Temporary Foreign Workers: A Progressive Solution

The Temporary Foreign Workers (TFW) program has become such a mess that its complete elimination for low-skilled occupations is now an active possibility. Business, for its part, is screaming bloody murder that the cancellation will force the shutdown of entire sectors. They claim even offering $100/hour or $180,000/year to serve coffee at Tim Hortons will be inadequate to attract applicants. To boot, there is clear evidence that hiring TFWs instead of, say, Canadian youth is bad for Canadians looking for work.

As a progressive, I’ve wrestled with what to do with this mess. Should the whole program just be cancelled? If so, what happens to the actual Temporary Foreign Workers and, as a progressive, should I even care?

The first thing that needs to be recognized about the TFW program is that it is not being used to bring skilled labour to Canada. Instead, it is bringing in workers at low or intermediate skill levels. The top 10 occupations for TFWs are all low skilled with the exception of “cooks”, “truck drivers” and perhaps “other performers.”

Temporary foreign workers by occupational group, ranked by size (2012)

Table of foreign workers by occupationThe program has become so large that in several provinces, TFWs have captured large portions of all new jobs created. In the Atlantic provinces of Nova Scotia and PEI, roughly 1 out of every 5 jobs created since 2005 has gone to a temporary foreign worker. The situation is even worse in Alberta, where 1 out of every 4 new jobs created in that province since 2005 have gone to a TFW. Across the country, it’s closer to 1 in 10 new jobs since 2005. However, even this lower national average is staggering when unemployment is stuck around 7%, with youth unemployment double that.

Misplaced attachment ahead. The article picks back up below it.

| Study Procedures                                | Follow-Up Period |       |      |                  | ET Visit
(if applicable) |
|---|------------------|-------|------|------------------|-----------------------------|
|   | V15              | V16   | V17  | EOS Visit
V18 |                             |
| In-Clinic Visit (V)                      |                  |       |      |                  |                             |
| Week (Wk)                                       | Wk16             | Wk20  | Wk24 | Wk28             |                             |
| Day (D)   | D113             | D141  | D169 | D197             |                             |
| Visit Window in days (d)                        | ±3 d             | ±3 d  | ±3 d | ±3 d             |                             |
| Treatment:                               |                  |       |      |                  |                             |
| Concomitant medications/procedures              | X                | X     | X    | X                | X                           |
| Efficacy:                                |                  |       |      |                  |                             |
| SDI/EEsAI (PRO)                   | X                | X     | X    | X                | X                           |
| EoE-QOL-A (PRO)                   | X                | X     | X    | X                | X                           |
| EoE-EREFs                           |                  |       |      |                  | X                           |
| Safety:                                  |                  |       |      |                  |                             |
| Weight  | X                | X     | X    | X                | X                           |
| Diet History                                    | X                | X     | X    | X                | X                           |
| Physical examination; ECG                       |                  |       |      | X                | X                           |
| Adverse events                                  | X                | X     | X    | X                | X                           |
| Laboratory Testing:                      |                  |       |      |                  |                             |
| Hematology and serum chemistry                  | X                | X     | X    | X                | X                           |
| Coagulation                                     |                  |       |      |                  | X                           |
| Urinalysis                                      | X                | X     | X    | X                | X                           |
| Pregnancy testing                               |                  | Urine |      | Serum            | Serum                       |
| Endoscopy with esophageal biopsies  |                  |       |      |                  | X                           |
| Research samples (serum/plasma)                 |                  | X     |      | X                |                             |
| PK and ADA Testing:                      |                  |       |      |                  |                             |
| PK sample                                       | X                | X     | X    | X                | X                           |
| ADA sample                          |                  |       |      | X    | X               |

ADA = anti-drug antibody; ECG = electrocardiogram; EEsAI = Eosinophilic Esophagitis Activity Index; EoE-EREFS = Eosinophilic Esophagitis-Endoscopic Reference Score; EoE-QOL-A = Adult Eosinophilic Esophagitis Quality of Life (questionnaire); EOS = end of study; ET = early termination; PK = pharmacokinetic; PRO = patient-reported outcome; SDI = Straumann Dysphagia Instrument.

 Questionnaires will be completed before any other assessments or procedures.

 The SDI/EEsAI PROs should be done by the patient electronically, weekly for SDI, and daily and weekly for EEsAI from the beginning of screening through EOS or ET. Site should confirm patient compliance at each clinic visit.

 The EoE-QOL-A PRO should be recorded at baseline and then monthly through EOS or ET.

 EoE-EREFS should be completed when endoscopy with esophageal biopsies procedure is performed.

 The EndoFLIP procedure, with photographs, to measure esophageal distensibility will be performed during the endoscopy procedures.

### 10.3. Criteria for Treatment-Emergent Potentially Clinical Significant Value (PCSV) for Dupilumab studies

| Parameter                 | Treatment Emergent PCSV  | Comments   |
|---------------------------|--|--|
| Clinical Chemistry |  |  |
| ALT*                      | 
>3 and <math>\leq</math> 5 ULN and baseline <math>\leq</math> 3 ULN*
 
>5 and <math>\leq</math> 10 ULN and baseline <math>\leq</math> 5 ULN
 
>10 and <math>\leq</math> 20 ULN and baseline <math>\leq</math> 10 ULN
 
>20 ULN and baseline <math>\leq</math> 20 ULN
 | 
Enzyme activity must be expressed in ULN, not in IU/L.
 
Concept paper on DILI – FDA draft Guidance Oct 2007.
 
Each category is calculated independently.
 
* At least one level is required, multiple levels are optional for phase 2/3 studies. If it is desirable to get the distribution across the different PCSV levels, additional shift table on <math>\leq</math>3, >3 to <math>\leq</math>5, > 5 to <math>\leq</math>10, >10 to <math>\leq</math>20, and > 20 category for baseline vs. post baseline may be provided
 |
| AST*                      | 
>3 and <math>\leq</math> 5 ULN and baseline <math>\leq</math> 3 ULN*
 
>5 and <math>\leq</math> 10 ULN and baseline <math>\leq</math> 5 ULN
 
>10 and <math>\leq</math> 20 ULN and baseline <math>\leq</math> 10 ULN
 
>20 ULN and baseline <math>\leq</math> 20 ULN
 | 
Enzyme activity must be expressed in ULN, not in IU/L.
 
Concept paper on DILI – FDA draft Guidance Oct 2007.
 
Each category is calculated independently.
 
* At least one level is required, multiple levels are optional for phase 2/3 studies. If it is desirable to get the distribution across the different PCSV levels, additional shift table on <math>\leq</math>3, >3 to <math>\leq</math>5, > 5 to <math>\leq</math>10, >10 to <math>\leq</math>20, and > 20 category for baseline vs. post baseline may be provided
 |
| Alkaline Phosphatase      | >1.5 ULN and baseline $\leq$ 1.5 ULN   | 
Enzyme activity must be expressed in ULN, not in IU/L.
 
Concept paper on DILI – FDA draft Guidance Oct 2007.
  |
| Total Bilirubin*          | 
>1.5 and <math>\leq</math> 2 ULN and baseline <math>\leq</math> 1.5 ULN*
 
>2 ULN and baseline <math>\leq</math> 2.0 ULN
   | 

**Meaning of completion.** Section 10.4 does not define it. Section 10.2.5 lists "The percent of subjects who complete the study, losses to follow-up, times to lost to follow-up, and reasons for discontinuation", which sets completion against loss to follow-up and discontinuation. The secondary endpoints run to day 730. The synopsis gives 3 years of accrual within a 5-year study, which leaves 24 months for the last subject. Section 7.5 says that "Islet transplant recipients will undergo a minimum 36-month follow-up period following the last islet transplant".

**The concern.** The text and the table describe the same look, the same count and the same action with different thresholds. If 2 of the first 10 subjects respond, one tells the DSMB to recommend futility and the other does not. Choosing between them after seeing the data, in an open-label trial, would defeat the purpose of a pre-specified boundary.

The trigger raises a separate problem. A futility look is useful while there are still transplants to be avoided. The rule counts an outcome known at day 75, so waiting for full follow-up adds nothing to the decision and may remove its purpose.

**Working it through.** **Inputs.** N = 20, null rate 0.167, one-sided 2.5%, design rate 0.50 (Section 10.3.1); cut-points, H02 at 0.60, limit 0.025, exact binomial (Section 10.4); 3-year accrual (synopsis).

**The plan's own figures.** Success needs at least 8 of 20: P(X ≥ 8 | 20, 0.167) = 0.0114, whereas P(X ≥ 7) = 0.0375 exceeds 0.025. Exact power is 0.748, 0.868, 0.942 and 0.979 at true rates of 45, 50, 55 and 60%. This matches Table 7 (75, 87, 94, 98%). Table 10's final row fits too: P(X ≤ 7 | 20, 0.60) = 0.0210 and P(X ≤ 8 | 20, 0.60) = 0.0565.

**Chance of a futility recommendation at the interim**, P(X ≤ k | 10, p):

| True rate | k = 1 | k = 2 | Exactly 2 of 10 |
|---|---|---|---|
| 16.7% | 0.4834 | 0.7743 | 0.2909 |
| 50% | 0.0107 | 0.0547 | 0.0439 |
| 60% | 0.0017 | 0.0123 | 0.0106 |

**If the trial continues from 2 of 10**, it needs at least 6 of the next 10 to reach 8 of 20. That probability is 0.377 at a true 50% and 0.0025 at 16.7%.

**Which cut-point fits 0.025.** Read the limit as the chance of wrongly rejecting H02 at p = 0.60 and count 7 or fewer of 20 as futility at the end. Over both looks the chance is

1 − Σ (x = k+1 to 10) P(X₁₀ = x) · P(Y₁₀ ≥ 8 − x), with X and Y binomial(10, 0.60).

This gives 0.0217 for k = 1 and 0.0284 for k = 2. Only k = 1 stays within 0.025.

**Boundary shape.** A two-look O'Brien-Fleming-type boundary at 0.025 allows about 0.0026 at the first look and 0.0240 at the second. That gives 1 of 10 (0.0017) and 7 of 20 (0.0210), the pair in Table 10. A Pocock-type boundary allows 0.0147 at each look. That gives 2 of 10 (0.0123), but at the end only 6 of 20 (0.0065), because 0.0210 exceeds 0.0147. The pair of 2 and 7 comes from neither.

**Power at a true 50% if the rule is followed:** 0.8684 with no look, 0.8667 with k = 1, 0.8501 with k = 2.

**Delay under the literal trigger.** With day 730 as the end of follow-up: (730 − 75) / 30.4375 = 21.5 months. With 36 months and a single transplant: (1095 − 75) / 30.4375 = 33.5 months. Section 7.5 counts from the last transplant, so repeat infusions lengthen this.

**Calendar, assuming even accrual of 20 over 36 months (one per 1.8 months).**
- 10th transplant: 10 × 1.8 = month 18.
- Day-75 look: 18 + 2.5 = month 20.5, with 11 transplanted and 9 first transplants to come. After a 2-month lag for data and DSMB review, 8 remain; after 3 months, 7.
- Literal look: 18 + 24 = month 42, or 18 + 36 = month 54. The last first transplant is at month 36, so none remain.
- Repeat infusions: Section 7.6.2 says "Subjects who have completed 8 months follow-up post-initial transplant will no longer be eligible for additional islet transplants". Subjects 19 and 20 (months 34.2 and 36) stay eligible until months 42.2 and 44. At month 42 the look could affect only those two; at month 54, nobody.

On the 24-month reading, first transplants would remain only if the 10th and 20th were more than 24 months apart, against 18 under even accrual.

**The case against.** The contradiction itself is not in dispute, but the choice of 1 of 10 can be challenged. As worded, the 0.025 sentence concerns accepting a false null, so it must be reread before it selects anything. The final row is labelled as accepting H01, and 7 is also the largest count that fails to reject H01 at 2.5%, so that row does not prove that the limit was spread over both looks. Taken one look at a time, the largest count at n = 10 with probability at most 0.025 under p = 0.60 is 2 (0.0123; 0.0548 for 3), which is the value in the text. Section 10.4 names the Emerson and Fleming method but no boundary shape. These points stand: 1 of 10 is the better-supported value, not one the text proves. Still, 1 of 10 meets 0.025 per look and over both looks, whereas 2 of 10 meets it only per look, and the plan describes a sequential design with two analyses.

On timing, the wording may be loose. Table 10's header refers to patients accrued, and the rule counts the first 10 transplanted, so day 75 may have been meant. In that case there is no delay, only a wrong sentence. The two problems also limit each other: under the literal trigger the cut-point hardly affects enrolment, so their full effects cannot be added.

Table of the pourcentage of new jobs for temporary foreign workers since 2005Source: ESDC, Statistics Canada

Why has the TFW program been so thoroughly taken over by low skilled workers? In most cases, it is low-skilled Canadians that are the most likely to be out of work to begin with. However, low skilled jobs in Canada (although not everywhere) are almost by definition low paid and temporary. This is the TFW “advantage”:

  • if they question the promises that brought them to Canada…they are deported,
  • if they question whether they are being paid what they were promised…they are deported,
  • if they want to take extra time off…they are deported,
  • if they make too many mistakes on the job…they are deported,
  • if they are hurt on the job…they are deported,
  • if they complain to a labour board…they are deported.

The threat of being deported is a much more potent threat than simply being fired, which is generally the threat for low skilled workers. So it’s no surprise that employers prefer TFWs… they complain less about basic working rights…under threat of deportation.

The TFW program has the worst imbalance of power in any labour relationship in Canada, whereby no matter who is at fault it is always the worker who suffers.

As a progressive, this mockery of worker rights in Canada is disturbing, particularly since it’s taking advantage of desperate workers from abroad who have no rights. And it is low skilled Canadians who experience higher unemployment as a result.

Because of highly publicized abuse of the program in the Atlantic provinces and Alberta, public opinion has clearly turned against the program.